This past week I took a trip to Copenhagen for the WAN IFRA hosted Digital Media Europe event, a gathering of 300 likeminded attendees eager to discuss the current and future state of the media industry, and listen to insights from many of their peers.
Differing from the expo style approach of the annual World Publishing Expo (which takes place in Berlin this coming fall) DME is a more intimate affair, this year located in what was once the former printing press of JP/Politikens with all the talks taking place in the same hall as stands from Atex, Chartbeat, Content Insights, Page Suite, Madington and, of course, us.
Having been to a few of these events over the years, it was refreshing to have such a positive start to the proceedings with the opening keynote from Stig Ørskov (CEO, JP/Politikens Hus) and Dorthe Bjerregaard-Knudsen (COO, JP/Politikens Hus) heralding the “Golden Age of Journalism”.
— Danny Lein (@LeinDanny) April 24, 2017
And this introduction sat well as a good overview of the message that was filtering through the different talks delivered throughout the duration of the conference, which can be boiled down to a few simple points:
- Content is still King. Never under estimate the importance of good quality journalism as your most effective sales tool.
- Subscriptions or Paid Content (just don’t call it a paywall!) are beginning to pay off. Especially in the Nordics.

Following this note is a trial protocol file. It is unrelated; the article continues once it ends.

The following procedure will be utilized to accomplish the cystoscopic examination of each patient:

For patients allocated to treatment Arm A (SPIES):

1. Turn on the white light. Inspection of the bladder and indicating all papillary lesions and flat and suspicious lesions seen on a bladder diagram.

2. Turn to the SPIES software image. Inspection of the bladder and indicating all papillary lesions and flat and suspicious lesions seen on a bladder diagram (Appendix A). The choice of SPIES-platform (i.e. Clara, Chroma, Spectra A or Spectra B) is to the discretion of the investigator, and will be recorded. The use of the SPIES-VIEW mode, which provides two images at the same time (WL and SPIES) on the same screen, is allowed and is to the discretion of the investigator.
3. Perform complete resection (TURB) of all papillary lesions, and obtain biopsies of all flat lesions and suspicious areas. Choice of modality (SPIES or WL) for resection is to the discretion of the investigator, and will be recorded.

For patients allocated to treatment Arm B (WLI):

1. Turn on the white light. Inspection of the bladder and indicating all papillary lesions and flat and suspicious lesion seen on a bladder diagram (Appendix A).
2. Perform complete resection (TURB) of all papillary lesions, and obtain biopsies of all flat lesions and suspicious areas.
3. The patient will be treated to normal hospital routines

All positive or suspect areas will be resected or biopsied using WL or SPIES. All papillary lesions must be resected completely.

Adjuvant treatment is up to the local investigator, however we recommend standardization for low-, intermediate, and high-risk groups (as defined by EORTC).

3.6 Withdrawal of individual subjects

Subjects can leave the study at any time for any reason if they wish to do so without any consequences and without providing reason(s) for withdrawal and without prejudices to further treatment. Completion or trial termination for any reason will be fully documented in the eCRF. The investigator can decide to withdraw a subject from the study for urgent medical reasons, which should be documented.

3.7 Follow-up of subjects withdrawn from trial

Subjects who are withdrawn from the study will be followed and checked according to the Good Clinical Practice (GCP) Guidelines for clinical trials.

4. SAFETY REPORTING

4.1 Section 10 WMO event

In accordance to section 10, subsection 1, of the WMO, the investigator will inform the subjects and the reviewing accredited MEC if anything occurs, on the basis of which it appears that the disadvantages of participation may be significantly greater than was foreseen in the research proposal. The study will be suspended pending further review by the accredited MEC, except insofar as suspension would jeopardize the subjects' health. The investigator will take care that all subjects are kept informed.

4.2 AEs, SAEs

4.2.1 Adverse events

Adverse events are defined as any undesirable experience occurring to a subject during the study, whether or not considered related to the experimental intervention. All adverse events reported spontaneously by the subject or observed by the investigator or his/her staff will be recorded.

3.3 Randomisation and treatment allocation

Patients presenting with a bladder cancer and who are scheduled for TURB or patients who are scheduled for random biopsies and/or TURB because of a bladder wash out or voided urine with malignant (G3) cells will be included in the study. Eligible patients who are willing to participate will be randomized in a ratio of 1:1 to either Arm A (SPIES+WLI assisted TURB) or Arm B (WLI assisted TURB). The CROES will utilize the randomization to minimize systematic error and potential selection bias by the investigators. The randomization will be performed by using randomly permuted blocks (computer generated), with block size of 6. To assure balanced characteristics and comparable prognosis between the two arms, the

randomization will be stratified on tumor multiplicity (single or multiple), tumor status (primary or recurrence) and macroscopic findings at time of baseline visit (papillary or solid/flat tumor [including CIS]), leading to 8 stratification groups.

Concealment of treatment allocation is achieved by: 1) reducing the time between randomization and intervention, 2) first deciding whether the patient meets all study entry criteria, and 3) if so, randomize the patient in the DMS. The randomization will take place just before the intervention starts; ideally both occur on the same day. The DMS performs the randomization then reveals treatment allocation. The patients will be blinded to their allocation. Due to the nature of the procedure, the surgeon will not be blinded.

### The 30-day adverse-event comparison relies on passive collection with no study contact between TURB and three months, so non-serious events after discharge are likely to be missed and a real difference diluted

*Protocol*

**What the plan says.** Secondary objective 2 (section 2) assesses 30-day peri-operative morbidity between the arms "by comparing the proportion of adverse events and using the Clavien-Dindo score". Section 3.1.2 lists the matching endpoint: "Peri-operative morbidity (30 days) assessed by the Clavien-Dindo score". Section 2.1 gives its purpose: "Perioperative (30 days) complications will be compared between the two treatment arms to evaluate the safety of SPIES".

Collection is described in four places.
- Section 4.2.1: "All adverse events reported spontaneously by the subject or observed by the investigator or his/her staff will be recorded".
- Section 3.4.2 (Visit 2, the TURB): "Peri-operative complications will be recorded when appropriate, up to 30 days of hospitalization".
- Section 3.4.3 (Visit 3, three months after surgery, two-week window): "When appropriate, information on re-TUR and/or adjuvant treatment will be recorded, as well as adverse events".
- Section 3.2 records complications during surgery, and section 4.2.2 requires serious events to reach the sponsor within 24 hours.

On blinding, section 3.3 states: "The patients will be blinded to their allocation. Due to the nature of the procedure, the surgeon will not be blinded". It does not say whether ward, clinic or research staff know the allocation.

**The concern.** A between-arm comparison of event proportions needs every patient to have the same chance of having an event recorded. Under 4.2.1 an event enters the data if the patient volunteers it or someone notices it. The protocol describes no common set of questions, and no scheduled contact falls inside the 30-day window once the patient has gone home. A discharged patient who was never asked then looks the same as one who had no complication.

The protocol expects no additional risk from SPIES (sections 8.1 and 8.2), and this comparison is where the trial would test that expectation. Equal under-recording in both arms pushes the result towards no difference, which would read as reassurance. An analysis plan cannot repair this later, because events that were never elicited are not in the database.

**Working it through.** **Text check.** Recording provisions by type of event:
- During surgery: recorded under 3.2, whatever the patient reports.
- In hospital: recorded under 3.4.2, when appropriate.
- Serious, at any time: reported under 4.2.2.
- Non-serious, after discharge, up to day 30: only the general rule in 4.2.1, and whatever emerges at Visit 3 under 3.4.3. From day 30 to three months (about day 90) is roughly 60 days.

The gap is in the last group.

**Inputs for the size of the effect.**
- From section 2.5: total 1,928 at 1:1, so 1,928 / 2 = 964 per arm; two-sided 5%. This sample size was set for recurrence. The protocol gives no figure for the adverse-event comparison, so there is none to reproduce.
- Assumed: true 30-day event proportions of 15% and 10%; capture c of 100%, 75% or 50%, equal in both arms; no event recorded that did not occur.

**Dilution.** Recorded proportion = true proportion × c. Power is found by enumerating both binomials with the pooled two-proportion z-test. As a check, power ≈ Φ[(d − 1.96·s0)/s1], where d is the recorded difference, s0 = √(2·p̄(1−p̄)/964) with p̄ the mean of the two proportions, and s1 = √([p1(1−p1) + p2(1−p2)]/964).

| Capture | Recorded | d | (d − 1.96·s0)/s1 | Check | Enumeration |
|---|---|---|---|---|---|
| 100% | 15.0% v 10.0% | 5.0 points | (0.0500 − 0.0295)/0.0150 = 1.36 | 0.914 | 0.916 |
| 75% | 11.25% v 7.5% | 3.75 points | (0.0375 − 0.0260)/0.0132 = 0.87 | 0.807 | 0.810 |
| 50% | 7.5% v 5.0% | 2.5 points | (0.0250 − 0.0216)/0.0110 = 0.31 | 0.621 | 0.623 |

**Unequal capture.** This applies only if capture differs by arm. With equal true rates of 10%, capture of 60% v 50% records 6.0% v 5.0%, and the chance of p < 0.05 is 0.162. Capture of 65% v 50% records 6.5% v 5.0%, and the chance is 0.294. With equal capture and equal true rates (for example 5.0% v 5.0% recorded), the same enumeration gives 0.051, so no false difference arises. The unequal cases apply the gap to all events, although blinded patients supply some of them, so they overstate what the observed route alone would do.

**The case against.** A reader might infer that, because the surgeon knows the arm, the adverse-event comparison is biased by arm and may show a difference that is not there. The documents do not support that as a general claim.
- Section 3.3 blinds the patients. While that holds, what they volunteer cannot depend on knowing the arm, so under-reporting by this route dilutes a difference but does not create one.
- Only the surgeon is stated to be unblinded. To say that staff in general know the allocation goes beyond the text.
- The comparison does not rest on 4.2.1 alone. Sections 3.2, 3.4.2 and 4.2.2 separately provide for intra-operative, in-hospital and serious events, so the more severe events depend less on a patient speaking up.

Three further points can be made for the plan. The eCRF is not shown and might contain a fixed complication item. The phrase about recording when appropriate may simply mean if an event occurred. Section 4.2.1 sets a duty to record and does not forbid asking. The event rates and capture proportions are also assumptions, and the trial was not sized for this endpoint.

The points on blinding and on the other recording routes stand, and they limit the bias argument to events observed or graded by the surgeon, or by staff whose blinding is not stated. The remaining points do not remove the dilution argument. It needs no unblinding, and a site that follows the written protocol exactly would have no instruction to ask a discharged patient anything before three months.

- Its time to stop chasing page views and social reach as a metric for success. Time spent viewing your content on your terms (platform) is far more beneficial, and a realistic gauge of success.
Combined, these three points highlight that the only sure fire way to truly have success in modern publishing is with a solid business plan or vision, founded on generating good quality content – both for paying customers AND for premium paying advertisers.
On a related note a recurring topic that was brought to the fore was the importance of having your own voice for your brand. One that drives both your public and internal motivation. From established oldies like The Economist, who experiment with different voices on different platforms (Medium, Snapchat and Line) in an attempt to drive subscription growth:
— Adam Tinworth (@adders) April 25, 2017
Through to startups such as Zetland, who embrace a playful approach throughout their business and content, and have succeeded in launching a profitable subscription based product from scratch, complete with daily singing exercises!
So, in conclusion – the clear takeaway from the event was the fact that a good paid content strategy can, and will, pay off. Summed up very nicely buy this slide posted by Grzegorz Piechota
— Diogo Q Andrade (@dqandrade) April 26, 2017
Interested to know more? Then check out the #DME17 hashtag on Twitter